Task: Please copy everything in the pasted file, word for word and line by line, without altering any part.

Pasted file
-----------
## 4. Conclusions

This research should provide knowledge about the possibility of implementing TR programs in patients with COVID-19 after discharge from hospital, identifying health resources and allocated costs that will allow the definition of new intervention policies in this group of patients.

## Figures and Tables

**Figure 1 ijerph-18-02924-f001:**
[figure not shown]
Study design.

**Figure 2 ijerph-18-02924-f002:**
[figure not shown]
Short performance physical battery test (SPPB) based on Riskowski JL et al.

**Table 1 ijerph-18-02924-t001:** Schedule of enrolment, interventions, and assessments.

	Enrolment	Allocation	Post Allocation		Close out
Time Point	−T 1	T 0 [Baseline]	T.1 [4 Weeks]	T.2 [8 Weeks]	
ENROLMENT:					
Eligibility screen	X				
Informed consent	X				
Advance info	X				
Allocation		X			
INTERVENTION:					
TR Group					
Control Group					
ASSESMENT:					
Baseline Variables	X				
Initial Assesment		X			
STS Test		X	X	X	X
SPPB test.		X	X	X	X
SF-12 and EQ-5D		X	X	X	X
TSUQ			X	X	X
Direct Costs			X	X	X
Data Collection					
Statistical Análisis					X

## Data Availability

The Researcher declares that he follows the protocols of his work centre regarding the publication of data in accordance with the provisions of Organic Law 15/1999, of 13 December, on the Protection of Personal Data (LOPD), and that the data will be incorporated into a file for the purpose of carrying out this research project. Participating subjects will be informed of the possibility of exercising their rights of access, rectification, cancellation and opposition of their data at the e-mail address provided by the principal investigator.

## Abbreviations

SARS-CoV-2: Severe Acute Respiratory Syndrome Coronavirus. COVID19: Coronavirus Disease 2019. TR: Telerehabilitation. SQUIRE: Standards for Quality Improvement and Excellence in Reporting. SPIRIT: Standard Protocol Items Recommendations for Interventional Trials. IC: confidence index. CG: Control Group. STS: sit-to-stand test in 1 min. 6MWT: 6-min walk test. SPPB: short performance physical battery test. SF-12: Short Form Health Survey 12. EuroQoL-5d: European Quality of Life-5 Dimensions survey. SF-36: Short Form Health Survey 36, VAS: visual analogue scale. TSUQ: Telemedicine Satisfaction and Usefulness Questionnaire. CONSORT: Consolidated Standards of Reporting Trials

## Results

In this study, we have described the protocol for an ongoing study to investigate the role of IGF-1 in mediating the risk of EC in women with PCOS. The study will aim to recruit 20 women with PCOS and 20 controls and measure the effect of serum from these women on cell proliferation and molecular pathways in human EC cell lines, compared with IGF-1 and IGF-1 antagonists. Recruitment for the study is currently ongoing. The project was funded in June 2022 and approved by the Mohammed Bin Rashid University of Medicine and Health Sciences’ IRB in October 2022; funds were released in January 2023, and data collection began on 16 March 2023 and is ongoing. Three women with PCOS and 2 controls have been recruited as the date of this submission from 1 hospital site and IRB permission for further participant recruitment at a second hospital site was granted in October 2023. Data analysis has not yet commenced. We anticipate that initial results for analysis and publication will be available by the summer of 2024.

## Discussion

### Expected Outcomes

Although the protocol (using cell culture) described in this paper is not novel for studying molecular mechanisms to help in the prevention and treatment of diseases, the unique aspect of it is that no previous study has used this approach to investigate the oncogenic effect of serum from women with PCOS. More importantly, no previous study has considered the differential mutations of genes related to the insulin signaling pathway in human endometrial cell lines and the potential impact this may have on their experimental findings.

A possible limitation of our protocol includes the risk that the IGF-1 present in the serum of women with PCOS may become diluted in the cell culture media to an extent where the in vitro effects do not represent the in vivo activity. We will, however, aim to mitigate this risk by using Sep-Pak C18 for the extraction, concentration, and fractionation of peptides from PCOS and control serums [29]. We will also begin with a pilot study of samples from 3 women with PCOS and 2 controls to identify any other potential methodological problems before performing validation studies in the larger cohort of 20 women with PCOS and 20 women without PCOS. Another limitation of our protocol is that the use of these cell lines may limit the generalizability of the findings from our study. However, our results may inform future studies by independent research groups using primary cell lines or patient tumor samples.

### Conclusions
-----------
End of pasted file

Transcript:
## 4. Conclusions

This research should provide knowledge about the possibility of implementing TR programs in patients with COVID-19 after discharge from hospital, identifying health resources and allocated costs that will allow the definition of new intervention policies in this group of patients.

## Figures and Tables

**Figure 1 ijerph-18-02924-f001:**
[figure not shown]
Study design.

**Figure 2 ijerph-18-02924-f002:**
[figure not shown]
Short performance physical battery test (SPPB) based on Riskowski JL et al.

**Table 1 ijerph-18-02924-t001:** Schedule of enrolment, interventions, and assessments.

	Enrolment	Allocation	Post Allocation		Close out
Time Point	−T 1	T 0 [Baseline]	T.1 [4 Weeks]	T.2 [8 Weeks]	
ENROLMENT:					
Eligibility screen	X				
Informed consent	X				
Advance info	X				
Allocation		X			
INTERVENTION:					
TR Group					
Control Group					
ASSESMENT:					
Baseline Variables	X				
Initial Assesment		X			
STS Test		X	X	X	X
SPPB test.		X	X	X	X
SF-12 and EQ-5D		X	X	X	X
TSUQ			X	X	X
Direct Costs			X	X	X
Data Collection					
Statistical Análisis					X

## Data Availability

The Researcher declares that he follows the protocols of his work centre regarding the publication of data in accordance with the provisions of Organic Law 15/1999, of 13 December, on the Protection of Personal Data (LOPD), and that the data will be incorporated into a file for the purpose of carrying out this research project. Participating subjects will be informed of the possibility of exercising their rights of access, rectification, cancellation and opposition of their data at the e-mail address provided by the principal investigator.

## Abbreviations

SARS-CoV-2: Severe Acute Respiratory Syndrome Coronavirus. COVID19: Coronavirus Disease 2019. TR: Telerehabilitation. SQUIRE: Standards for Quality Improvement and Excellence in Reporting. SPIRIT: Standard Protocol Items Recommendations for Interventional Trials. IC: confidence index. CG: Control Group. STS: sit-to-stand test in 1 min. 6MWT: 6-min walk test. SPPB: short performance physical battery test. SF-12: Short Form Health Survey 12. EuroQoL-5d: European Quality of Life-5 Dimensions survey. SF-36: Short Form Health Survey 36, VAS: visual analogue scale. TSUQ: Telemedicine Satisfaction and Usefulness Questionnaire. CONSORT: Consolidated Standards of Reporting Trials

## Results

In this study, we have described the protocol for an ongoing study to investigate the role of IGF-1 in mediating the risk of EC in women with PCOS. The study will aim to recruit 20 women with PCOS and 20 controls and measure the effect of serum from these women on cell proliferation and molecular pathways in human EC cell lines, compared with IGF-1 and IGF-1 antagonists. Recruitment for the study is currently ongoing. The project was funded in June 2022 and approved by the Mohammed Bin Rashid University of Medicine and Health Sciences’ IRB in October 2022; funds were released in January 2023, and data collection began on 16 March 2023 and is ongoing. Three women with PCOS and 2 controls have been recruited as the date of this submission from 1 hospital site and IRB permission for further participant recruitment at a second hospital site was granted in October 2023. Data analysis has not yet commenced. We anticipate that initial results for analysis and publication will be available by the summer of 2024.

## Discussion

### Expected Outcomes

Although the protocol (using cell culture) described in this paper is not novel for studying molecular mechanisms to help in the prevention and treatment of diseases, the unique aspect of it is that no previous study has used this approach to investigate the oncogenic effect of serum from women with PCOS. More importantly, no previous study has considered the differential mutations of genes related to the insulin signaling pathway in human endometrial cell lines and the potential impact this may have on their experimental findings.

A possible limitation of our protocol includes the risk that the IGF-1 present in the serum of women with PCOS may become diluted in the cell culture media to an extent where the in vitro effects do not represent the in vivo activity. We will, however, aim to mitigate this risk by using Sep-Pak C18 for the extraction, concentration, and fractionation of peptides from PCOS and control serums [29]. We will also begin with a pilot study of samples from 3 women with PCOS and 2 controls to identify any other potential methodological problems before performing validation studies in the larger cohort of 20 women with PCOS and 20 women without PCOS. Another limitation of our protocol is that the use of these cell lines may limit the generalizability of the findings from our study. However, our results may inform future studies by independent research groups using primary cell lines or patient tumor samples.

### Conclusions